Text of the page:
Within Ukraine itself, several spectacular failures of government policy were preventing ascension to the European club of democratic nations. True, under the new government, the prosecution of political opponents was stopped and the economy rapidly improved; however, rampant corruption continued unabated, and dissent between Yuschenko and Prime Minister Yulia Tymoshenko prevented the implementation of any effective reforms.
Plokhy writes, “By the time Yushchenko’s term came to an end in early 2010… his rivalry with Tymoshenko had turned Ukrainian politics into an interminable soap opera, discrediting the cause of reform and European integration.” As a result, Yanukovych was able to remerge to take power in the 2010 presidential election.
Yanukovych Presidency & The Maiden Revolution
President Yanukovych began his tenure by changing the rules of the political game to concentrate as much power in his own hands and those of his family as possible. First, he rewrote the constitution to yield more power to the presidency. Then he jailed his main political opponent, Tymoshenko, for signing a gas deal with Russia that was harmful to the Ukrainian economy. Many observers believed the conviction was politically motivated. Meanwhile, members of Yanukovych’s family and entourage accumulated huge fortunes, transferring up to $70 billion into foreign accounts and threatening the economic and financial stability of the state.
Most controversially, however, the president failed to sign a planned association agreement with the EU in November 2013. The hope was that the accord would save and strengthen Ukraine’s democratic institutions, while more closely integrating political and economic ties between the nation and the EU. However, Yanukovych suddenly changed course, abruptly scuttering the agreement just two days before it was scheduled to be signed.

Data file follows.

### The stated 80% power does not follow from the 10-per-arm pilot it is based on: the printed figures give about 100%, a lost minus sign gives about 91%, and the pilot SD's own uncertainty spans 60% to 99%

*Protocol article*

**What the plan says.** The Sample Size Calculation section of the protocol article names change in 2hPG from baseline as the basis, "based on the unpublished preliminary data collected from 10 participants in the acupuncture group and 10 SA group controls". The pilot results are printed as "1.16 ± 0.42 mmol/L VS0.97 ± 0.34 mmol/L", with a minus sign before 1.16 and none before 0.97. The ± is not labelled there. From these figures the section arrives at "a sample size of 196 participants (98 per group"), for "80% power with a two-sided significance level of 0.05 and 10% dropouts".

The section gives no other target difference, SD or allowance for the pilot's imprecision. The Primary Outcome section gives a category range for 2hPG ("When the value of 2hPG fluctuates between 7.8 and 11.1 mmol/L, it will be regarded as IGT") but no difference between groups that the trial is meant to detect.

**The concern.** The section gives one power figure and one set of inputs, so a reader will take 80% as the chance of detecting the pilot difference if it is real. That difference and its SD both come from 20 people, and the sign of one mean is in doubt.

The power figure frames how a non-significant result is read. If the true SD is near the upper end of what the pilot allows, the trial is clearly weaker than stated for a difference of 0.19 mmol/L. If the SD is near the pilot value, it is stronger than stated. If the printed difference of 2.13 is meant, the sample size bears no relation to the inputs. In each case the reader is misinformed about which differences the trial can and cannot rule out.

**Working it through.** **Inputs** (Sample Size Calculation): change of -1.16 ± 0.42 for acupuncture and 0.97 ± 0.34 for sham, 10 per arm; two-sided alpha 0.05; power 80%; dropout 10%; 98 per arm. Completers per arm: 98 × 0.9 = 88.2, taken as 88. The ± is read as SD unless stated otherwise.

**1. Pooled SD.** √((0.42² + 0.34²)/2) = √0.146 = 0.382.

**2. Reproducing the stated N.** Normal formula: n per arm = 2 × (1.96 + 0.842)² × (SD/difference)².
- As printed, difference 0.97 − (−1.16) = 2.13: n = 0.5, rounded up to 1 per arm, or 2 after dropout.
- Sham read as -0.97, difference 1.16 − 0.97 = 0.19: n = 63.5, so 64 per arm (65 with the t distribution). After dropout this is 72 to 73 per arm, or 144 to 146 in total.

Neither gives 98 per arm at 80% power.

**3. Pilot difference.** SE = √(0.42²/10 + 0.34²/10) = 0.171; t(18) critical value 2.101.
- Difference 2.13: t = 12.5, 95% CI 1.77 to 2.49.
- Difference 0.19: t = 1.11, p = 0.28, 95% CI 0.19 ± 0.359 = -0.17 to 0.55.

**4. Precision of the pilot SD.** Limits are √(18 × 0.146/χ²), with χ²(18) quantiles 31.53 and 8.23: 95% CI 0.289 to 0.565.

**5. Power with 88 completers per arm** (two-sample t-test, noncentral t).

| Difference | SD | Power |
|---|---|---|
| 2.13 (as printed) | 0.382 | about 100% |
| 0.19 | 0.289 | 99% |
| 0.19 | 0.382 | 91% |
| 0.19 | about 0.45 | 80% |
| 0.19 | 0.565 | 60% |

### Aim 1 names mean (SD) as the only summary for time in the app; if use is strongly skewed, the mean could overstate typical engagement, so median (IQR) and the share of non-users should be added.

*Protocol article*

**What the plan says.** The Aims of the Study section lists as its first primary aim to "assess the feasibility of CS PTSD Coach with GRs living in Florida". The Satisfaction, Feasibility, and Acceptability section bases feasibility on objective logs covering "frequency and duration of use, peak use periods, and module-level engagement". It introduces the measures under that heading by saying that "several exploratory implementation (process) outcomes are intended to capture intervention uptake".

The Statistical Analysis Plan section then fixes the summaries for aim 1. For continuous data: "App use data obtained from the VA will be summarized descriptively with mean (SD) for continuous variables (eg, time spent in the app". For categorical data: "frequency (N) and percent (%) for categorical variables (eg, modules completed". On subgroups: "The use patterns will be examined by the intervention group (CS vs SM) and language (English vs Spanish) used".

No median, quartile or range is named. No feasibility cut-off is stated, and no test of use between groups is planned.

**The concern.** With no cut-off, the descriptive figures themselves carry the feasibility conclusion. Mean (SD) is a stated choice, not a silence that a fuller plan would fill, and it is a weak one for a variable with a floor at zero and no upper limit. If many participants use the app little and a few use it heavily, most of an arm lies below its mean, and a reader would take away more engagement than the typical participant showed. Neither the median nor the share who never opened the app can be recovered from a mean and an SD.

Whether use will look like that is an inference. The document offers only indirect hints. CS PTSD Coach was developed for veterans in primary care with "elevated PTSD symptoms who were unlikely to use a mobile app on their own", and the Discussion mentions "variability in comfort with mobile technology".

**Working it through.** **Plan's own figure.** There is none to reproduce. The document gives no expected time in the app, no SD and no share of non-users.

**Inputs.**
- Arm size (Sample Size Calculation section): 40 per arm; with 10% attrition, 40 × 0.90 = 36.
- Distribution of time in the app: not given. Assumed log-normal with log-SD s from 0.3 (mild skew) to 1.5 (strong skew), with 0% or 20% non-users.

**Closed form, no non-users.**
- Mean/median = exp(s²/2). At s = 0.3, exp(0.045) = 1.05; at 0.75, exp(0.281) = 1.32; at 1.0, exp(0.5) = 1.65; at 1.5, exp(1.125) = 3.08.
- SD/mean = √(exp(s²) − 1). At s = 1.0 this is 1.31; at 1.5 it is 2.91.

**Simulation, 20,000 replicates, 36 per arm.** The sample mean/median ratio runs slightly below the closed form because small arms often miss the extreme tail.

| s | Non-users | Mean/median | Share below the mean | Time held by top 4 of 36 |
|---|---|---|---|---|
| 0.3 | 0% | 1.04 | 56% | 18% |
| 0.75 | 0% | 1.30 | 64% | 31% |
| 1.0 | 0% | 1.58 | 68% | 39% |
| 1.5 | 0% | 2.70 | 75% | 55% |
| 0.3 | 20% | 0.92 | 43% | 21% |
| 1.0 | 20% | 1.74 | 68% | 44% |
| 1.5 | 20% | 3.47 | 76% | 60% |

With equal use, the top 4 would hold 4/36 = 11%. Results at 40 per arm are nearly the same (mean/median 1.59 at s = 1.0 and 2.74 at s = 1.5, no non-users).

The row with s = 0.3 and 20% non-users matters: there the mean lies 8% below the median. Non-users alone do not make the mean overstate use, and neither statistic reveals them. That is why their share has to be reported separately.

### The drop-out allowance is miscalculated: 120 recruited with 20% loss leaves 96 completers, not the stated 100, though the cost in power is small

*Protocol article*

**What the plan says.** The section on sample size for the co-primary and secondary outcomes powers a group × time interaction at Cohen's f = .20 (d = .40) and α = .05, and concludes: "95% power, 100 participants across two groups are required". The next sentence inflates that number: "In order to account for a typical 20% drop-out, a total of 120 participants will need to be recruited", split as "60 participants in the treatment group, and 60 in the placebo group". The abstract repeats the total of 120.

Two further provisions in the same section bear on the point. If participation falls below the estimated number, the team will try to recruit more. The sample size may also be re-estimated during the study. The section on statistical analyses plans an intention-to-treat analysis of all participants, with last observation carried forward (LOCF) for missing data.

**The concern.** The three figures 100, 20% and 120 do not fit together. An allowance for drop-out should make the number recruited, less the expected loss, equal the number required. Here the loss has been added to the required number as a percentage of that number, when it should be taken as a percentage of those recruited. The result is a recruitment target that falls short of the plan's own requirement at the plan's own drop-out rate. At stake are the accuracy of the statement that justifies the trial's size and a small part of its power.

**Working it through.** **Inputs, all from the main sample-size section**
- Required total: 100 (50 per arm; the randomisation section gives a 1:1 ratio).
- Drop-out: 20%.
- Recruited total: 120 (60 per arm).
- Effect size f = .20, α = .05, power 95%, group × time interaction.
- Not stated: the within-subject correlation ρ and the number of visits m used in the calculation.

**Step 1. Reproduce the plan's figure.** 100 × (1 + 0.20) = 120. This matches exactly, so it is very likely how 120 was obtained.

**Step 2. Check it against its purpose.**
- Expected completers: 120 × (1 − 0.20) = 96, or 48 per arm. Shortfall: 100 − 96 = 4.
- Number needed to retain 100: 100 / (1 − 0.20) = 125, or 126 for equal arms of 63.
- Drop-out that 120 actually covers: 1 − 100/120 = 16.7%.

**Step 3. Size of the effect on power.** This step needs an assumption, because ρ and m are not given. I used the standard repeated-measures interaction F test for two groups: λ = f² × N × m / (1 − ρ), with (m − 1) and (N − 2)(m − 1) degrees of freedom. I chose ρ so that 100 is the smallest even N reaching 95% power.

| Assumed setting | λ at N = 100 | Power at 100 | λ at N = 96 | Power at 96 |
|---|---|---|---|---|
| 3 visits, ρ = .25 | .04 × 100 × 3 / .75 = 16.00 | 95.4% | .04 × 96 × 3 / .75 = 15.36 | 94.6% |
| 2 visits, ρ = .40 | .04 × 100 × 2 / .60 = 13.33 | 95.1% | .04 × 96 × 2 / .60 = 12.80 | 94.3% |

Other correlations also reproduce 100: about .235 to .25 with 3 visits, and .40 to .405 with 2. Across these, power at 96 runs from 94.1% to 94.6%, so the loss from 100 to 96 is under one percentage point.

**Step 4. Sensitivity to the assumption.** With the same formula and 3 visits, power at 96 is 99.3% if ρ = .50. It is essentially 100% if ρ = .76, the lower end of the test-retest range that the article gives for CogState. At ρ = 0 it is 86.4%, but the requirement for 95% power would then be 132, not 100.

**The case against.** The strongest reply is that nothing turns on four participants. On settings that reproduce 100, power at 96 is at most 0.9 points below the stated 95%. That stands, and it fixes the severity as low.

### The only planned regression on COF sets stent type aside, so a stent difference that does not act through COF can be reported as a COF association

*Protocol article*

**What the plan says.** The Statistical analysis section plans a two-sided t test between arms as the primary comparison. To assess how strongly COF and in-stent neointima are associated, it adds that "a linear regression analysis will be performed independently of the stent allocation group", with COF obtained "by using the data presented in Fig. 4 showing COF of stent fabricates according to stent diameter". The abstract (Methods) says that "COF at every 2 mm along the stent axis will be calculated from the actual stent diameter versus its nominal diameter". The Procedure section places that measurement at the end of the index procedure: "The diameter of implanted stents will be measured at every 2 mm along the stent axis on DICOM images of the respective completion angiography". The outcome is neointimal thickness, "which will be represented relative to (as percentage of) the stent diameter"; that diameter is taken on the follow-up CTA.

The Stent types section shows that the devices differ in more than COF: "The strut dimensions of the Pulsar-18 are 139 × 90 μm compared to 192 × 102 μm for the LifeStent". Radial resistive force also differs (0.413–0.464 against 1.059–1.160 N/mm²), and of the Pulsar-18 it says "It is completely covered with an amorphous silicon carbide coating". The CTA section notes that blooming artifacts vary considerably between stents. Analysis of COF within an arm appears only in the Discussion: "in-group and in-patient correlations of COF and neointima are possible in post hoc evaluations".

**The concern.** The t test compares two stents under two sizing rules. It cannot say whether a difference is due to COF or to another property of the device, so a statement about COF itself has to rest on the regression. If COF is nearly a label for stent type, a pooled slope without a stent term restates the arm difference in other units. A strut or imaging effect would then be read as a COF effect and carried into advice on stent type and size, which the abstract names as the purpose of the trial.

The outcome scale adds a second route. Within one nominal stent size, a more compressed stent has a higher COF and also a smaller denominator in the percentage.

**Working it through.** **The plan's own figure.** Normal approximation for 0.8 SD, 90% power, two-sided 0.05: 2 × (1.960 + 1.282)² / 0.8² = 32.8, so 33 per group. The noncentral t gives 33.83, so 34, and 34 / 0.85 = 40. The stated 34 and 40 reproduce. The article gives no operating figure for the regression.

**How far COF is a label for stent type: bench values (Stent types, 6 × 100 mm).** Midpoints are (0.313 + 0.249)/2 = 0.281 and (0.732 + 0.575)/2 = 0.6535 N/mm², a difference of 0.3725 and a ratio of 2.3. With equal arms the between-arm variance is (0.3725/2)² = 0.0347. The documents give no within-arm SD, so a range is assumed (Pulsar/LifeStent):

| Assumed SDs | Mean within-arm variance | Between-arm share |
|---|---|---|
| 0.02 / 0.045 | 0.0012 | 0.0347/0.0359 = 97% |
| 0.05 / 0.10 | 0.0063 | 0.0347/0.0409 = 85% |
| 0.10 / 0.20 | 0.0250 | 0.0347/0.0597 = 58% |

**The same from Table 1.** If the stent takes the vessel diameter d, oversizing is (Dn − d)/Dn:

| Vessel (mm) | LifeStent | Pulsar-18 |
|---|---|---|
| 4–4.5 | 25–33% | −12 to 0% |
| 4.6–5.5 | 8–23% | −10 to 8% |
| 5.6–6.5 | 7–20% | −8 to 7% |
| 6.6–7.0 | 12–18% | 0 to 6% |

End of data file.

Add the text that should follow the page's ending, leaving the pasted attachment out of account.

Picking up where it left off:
He did so under pressure from Moscow. Putin wanted Yanukovych, whom he had supported in the presidential elections in 2004 and 2010, to join the Russia led customs union—the basis for a future, more comprehensive economic and political union of the post-Soviet states. Yanukovych had made concessions to Russia by prolonging the Russian lease of the Sevastopol navy base for 25 years, but he was not eager to join any Russia-led union. Instead, he edged towards association with the EU to counterbalance growing Russian influence and ambition.
Russia responded in the summer of 2013 by initiating a trade war with Ukraine and closing its markets to some Ukrainian goods. It then promised a $15 billion loan to save the cash-strapped and corruption-ridden Ukrainian government from imminent default. In this context, Yanukovych backed out of the EU association agreement.
Ukrainian citizens were outraged, with street protests erupting across the country on November 21 calling for an end to government corruption and closer ties to the EU. Police responded by violently dispersing crowds in Kyiv’s Maiden (“Independence Square”). But this only further antagonised Ukrainian society, with more than half a million people pouring into downtown Kyiv the following day.
Protests continued into December in numerous cities, with demonstrators occupying various government buildings. In mid-January 2014, after weeks of peaceful protest, bloody clashes began in Kyiv between police and government-hired thugs on the one hand and protesters on the other. By the peak of violence in mid-February, 108 protestors and 13 police officers had been killed.
On the night of February 21, with parliament against him and the riot police gone from downtown Kyiv, President Yanukovych fled revolutionary Kyiv.